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Your date of birth can reveal if you'll get the flu this year

Nothing to do with your star sign.

JOSH HRALA
16 NOV 2016
 

It’s flu season in the US, meaning that over the next few months, roughly 200,000 people will call in sick to work because it hurts to be alive. But what dictates your personal likelihood of becoming one of those snot-filled few?

While it's generally down to who gets exposed to the bug, new research suggests that you might be able to tell just how bad the flu will be for you personally this year based on the year you were born. So at least you’ll know just how awful life with become once the achiness sets in.

 

This might seem like common sense - of course older people and those with weakened immune systems will respond worse to the flu - but age has nothing to do with it.

Instead, it’s all about what strain of the flu you were first exposed to in your youth, because it better prepares your body to fight it again later in life.

"It’s not the age, it’s the birth year that matters," one of the researchers, Michael Worobey from the University of Arizona, told Hannah Devlin at The Guardian.

"It’s breaking new ground for flu, where predictions are really hard. For any given potential pandemic virus, we can actually now say ... this is the age group that you can expect is going to end up in hospital dying and this is the age group who will be protected."

Before we go further, let's briefly talk about influenza A. There are many strains of flu that stem from different combinations of the protein hemagglutinin (H) and the enzyme neuraminidase (N). You'll recognise these letters from the name H1N1, which caused panic as it spread back in 2009.

Despite all these strains, for humans they can generally be broken down into two subtypes – or two branches on the influenza family tree.

 

There's what we can refer to as type 1 viruses, which include the H1, H2, and H5 strains. And then there are the more recently evolved type 2 viruses, which include the H3 and H7 strains.

Until 1968, only type 1 was floating around. Then type 2, which likely evolved from type 1, started making the rounds, dominating from 1968 to 1979, at which point, both of the viruses started to interchange, with one dominating one year and the other the next – though the pattern isn't quite so predictable, reports Devlin.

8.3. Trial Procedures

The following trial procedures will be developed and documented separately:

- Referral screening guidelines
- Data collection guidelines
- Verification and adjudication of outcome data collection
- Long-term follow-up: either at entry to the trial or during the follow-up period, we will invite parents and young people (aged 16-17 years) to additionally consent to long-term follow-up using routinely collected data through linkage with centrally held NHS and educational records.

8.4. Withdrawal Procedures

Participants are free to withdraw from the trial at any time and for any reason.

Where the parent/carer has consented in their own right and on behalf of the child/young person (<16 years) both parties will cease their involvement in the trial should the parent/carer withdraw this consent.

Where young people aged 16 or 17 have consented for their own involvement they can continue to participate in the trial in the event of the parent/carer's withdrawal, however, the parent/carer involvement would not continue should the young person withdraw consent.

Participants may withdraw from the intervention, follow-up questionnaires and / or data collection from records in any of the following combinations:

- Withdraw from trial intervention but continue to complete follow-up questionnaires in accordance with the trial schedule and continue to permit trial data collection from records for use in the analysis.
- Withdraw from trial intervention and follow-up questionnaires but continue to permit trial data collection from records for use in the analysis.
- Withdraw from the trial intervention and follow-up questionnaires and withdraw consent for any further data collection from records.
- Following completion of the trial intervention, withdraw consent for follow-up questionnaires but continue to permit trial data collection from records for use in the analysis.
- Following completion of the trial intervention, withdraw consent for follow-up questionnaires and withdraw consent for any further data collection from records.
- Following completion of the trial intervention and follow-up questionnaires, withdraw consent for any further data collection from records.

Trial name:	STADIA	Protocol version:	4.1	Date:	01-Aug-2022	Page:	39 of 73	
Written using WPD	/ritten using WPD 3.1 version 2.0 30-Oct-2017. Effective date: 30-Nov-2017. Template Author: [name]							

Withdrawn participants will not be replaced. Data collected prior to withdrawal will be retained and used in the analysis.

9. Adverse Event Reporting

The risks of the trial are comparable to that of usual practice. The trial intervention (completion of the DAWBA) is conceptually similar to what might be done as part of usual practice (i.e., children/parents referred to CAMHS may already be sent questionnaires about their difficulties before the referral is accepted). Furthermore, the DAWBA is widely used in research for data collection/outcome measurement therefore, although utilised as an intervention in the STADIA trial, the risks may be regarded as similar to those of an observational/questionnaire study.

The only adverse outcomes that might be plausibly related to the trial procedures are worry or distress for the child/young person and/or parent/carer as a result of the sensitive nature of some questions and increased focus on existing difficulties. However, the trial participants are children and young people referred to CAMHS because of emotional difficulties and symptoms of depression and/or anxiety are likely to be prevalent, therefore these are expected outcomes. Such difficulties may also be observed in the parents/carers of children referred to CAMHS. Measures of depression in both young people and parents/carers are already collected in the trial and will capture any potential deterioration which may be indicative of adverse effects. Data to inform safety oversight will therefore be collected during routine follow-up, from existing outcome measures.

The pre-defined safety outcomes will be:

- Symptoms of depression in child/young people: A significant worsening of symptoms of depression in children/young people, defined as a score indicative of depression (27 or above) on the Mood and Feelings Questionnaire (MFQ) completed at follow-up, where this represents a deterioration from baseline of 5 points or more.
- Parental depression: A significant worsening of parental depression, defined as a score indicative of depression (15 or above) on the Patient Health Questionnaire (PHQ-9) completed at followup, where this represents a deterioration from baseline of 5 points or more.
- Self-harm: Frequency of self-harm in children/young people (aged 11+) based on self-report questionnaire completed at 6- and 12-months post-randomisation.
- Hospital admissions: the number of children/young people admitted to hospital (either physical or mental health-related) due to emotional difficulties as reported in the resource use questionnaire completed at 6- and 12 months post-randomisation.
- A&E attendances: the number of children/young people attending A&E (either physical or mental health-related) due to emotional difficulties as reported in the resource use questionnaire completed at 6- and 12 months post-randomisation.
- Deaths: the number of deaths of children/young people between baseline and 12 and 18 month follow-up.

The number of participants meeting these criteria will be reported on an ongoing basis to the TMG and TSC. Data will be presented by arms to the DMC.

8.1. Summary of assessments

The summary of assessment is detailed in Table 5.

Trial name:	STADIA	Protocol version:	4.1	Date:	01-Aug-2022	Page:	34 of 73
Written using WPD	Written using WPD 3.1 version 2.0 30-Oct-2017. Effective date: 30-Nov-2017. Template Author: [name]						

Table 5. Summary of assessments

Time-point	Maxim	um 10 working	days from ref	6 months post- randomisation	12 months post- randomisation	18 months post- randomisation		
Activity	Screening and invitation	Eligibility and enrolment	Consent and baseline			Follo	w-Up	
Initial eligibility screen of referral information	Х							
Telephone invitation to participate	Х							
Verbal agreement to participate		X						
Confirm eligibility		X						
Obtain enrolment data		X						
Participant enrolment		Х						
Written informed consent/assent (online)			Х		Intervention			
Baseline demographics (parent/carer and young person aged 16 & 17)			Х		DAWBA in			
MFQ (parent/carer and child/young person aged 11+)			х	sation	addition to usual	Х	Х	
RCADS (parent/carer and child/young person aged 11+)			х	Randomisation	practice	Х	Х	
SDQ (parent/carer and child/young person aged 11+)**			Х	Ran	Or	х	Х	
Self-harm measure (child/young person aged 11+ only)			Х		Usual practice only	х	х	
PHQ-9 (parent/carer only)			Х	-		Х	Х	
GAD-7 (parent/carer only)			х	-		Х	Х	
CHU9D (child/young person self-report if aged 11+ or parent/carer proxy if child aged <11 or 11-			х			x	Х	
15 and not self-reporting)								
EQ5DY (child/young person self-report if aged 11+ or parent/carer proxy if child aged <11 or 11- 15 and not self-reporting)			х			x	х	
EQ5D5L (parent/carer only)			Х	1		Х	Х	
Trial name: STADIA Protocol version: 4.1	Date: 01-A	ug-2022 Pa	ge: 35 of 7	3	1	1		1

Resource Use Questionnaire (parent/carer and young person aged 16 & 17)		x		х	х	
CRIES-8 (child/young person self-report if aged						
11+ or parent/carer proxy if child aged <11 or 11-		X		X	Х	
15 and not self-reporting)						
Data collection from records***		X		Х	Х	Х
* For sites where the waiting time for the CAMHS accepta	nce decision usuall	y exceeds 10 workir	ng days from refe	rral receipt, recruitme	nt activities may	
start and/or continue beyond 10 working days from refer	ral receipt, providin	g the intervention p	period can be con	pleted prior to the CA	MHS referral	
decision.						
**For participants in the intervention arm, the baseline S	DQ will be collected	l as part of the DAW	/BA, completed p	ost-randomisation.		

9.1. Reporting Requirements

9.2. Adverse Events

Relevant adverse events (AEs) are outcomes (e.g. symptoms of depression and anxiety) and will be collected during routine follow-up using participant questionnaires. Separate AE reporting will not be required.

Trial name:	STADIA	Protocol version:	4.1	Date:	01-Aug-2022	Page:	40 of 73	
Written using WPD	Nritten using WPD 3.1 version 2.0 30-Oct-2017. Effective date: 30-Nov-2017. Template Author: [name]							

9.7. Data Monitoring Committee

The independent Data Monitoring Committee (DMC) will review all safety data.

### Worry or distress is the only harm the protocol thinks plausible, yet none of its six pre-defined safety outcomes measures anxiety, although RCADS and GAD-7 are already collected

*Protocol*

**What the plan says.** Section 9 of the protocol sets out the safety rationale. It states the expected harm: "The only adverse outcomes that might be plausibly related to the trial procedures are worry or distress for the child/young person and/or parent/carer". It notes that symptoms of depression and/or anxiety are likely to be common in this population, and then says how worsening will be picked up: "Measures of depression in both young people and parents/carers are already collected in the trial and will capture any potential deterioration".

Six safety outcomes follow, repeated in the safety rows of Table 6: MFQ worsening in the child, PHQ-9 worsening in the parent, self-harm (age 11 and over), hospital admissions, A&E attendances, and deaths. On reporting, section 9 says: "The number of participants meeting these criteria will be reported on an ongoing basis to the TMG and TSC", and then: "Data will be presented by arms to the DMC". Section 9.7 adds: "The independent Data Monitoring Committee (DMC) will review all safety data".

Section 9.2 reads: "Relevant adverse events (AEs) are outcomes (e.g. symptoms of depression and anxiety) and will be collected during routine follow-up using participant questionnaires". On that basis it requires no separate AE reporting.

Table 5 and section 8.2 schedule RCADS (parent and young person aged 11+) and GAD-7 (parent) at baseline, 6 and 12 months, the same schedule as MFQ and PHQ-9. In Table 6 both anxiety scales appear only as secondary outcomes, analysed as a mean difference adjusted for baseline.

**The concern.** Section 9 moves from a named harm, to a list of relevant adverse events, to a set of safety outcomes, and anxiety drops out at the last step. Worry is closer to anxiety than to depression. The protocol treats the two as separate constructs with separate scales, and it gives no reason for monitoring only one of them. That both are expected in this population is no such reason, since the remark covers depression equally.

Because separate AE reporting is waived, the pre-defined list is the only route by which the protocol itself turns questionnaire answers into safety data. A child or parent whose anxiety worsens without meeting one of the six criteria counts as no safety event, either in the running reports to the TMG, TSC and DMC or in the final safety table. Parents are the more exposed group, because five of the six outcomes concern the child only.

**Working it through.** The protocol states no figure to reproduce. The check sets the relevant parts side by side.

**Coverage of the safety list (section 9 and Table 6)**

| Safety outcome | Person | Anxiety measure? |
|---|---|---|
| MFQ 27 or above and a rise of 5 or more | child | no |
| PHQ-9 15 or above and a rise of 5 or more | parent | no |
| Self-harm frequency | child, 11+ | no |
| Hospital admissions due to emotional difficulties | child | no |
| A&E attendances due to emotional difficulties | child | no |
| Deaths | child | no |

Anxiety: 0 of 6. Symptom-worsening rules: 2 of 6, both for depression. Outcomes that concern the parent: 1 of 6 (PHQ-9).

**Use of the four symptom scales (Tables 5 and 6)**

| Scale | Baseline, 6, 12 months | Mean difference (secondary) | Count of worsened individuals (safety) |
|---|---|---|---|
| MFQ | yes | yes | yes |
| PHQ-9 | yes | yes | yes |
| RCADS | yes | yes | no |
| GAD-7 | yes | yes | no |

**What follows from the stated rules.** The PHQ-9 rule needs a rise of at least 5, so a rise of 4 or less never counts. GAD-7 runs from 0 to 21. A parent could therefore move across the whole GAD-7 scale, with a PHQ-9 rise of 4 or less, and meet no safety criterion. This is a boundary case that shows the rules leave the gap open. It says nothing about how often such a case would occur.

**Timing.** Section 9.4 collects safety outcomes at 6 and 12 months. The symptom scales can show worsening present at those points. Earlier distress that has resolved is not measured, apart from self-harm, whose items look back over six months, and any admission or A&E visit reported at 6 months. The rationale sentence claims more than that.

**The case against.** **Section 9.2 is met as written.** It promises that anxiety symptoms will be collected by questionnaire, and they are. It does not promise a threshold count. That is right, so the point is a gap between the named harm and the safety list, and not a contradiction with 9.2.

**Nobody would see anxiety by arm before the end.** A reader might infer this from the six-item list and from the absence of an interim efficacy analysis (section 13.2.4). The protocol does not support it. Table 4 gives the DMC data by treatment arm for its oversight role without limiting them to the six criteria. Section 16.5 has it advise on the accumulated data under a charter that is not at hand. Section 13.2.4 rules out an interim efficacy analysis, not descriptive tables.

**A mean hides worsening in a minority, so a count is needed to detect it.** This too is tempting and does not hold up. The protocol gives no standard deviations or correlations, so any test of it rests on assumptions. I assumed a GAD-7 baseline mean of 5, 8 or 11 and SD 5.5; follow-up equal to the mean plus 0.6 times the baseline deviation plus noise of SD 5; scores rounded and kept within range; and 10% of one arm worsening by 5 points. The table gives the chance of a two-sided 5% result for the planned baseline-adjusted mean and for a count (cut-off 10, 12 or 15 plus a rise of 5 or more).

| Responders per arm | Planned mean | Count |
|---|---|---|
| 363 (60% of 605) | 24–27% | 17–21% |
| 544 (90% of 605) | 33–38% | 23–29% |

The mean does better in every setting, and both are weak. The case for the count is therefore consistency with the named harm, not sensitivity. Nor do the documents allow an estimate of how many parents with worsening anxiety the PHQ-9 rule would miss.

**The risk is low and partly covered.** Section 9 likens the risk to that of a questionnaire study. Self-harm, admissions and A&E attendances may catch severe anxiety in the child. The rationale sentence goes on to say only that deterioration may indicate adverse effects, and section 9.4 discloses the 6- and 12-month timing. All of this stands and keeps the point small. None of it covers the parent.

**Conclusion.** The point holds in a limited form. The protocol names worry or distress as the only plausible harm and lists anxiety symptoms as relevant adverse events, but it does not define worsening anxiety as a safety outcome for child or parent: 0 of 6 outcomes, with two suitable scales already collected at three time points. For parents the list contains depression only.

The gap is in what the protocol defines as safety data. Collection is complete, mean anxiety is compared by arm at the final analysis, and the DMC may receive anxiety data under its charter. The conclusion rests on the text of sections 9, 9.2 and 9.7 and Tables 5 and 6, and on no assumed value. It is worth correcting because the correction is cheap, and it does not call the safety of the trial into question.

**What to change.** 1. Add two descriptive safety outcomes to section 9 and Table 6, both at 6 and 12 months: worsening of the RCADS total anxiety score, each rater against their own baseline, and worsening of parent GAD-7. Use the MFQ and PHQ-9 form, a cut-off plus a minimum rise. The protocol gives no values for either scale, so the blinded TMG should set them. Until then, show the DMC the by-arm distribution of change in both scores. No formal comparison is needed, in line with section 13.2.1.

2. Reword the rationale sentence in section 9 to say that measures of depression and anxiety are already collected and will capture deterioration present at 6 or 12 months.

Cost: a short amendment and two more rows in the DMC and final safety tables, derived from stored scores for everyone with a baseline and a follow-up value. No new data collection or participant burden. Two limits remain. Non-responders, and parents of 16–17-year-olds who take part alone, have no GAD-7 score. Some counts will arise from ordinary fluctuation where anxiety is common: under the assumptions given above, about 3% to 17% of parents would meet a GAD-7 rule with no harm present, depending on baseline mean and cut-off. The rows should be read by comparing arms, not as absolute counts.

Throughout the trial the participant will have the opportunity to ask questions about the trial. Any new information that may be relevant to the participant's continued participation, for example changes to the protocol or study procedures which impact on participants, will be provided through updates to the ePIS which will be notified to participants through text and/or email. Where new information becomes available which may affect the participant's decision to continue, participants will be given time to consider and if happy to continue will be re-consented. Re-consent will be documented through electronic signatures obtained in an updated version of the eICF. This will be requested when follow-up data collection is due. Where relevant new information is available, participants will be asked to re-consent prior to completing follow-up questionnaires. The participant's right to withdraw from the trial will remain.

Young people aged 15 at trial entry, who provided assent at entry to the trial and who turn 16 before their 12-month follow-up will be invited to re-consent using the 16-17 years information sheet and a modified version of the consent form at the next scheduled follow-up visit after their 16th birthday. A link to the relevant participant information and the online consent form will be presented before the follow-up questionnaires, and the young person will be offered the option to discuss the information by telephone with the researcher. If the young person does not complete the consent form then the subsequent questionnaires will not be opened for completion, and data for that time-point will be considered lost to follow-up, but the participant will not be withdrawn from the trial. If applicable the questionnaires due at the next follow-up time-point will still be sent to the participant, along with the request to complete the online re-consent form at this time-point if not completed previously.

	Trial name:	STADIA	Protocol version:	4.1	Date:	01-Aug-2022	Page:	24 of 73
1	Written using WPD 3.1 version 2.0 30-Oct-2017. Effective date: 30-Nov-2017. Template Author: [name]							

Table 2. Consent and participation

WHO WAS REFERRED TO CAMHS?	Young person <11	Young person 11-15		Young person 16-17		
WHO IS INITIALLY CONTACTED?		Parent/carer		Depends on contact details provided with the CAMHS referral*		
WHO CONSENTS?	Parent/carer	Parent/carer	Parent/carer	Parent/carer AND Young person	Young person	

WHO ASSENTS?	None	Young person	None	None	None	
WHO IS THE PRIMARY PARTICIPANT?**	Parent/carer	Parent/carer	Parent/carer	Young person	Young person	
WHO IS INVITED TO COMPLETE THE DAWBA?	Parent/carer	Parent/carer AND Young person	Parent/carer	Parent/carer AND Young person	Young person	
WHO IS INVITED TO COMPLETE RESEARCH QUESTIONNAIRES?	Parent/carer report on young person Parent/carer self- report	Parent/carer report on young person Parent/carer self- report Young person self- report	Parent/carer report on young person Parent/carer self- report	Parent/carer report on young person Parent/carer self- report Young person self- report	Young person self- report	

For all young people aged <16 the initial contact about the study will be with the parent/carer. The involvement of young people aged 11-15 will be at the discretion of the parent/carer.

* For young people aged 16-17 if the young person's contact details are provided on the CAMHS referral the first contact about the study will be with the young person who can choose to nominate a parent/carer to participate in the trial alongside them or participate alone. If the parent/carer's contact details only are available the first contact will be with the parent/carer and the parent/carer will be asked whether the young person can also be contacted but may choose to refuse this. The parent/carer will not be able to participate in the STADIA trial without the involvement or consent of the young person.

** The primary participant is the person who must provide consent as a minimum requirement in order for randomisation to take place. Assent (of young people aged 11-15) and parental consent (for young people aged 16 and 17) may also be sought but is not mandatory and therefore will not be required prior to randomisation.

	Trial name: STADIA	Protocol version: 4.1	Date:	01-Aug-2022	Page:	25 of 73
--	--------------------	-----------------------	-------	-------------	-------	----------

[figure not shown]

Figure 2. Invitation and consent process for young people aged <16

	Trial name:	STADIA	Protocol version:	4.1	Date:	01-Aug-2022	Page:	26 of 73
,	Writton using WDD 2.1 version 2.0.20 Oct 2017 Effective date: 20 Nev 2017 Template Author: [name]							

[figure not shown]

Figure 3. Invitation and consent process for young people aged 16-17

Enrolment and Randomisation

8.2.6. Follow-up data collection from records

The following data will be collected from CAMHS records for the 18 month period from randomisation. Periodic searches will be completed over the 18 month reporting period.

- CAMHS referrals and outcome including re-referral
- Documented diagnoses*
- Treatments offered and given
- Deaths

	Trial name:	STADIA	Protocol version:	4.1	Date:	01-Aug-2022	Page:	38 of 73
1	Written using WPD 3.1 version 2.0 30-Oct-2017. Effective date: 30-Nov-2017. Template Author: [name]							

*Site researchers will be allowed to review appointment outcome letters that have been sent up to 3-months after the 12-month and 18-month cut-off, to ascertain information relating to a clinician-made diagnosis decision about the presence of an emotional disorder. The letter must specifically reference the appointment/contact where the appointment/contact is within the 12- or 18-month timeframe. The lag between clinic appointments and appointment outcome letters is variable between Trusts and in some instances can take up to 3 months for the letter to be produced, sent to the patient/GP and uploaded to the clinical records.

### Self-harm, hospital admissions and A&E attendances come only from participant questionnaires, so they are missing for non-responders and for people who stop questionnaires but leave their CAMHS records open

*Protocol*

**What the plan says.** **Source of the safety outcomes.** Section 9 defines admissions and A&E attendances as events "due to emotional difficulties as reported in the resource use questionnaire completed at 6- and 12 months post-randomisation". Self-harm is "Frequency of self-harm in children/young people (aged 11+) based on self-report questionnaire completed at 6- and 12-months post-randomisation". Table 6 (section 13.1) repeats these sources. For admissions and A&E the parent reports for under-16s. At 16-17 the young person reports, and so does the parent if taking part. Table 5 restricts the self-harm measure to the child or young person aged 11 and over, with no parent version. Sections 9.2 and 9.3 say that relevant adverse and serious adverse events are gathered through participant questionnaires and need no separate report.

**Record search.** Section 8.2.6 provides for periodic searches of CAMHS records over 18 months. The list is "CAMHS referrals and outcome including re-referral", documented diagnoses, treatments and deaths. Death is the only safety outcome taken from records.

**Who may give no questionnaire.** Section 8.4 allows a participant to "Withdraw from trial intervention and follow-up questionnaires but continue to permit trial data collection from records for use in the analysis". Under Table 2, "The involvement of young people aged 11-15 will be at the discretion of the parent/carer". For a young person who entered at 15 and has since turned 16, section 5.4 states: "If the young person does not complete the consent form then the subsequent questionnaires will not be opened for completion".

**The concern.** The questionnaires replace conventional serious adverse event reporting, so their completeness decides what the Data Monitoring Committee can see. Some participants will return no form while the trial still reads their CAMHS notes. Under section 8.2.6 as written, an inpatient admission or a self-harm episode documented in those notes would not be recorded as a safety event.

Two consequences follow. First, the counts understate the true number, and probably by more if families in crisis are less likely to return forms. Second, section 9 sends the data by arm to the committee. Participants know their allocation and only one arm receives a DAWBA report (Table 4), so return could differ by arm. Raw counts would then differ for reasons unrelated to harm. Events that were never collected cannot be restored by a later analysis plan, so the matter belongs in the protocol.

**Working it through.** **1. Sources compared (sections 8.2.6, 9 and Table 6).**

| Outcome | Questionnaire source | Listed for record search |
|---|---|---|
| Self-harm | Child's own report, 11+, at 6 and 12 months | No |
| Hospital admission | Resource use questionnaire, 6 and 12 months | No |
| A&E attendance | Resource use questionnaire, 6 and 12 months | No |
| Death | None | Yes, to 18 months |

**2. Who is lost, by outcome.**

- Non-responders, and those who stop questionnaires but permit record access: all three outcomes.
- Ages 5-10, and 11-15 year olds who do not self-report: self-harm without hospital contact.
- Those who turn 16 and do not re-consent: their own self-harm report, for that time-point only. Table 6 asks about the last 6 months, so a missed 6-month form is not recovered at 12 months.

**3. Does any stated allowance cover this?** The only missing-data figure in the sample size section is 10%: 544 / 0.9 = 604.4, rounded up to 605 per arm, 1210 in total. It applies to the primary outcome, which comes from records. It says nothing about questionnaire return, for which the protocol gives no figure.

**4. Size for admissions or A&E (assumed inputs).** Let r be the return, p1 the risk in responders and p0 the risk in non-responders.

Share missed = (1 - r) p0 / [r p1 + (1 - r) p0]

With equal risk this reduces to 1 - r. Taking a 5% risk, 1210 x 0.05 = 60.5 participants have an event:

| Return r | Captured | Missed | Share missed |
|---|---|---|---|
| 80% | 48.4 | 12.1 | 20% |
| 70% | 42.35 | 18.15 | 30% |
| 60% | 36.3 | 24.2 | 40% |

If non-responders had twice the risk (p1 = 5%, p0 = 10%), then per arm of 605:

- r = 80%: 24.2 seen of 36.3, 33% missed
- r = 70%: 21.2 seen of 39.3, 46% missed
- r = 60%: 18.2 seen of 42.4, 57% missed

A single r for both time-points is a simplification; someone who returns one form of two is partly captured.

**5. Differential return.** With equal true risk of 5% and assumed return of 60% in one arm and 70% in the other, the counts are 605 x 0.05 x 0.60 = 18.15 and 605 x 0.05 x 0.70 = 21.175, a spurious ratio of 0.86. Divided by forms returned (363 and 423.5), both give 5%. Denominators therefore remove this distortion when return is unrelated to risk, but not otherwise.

After analysing historical medical records dating back to 1918, the team saw that whatever one of these two flu types a person contracted early in life left them with long-lasting protection against that type, and susceptible to the other type later on.

So if you were to contract type 1 first, type 2 would hit you harder each year it was dominant.

Worobey uses an analogy to explain this, referring to type 1 strains as 'blue lollipops' and the more recent type 2 strains as 'orange lollipops':

"In this analogy, let's say you were first exposed to a human 'orange lollipop' flu as a kid. If later in life you encounter another subtype of flu virus ... that your immune system has never seen before but whose proteins also are of a similar 'orange' flavour, your chances of dying are quite low because of cross-protection.

But if you were first infected with a virus from the 'blue lollipop' group as kid, that won't protect you against this novel, 'orange' strain."

While this discovery might help those who routinely come down the flu to better prepare themselves, the research could also help the world prepare for strains of bird flu.

In fact, the scientists even took their research a step further by examining this link, analysing two different variations of bird flu - H5N1, which is a type 1 flu, and H7N9, a type 2 strain - and then compared reports on how patients reacted to whichever one they contracted.

It turned out that people who were first exposed to a regular non-bird type 1 flu in their youth were 75 percent less likely to need hospitalisation if they contracted the related bird flu (H5N1), and their chances of dying from the illness dropped by a remarkable 85 percent.

This means that our early experience with the flu might help us combat some of the more lethal strains out there that sprung up from time to time in recent memory, though understanding how to stop bird flu from jumping from birds to humans it is still being figured out.

Another important area that these new findings might help is vaccine limits.

Creating a vaccine is not an easy process, which in times of crisis can lead to shortages. Having an understanding of who is better off fighting certain types of flu makes it possible to first administer vaccines to those who are more threatened.

The team’s work was published in Science.

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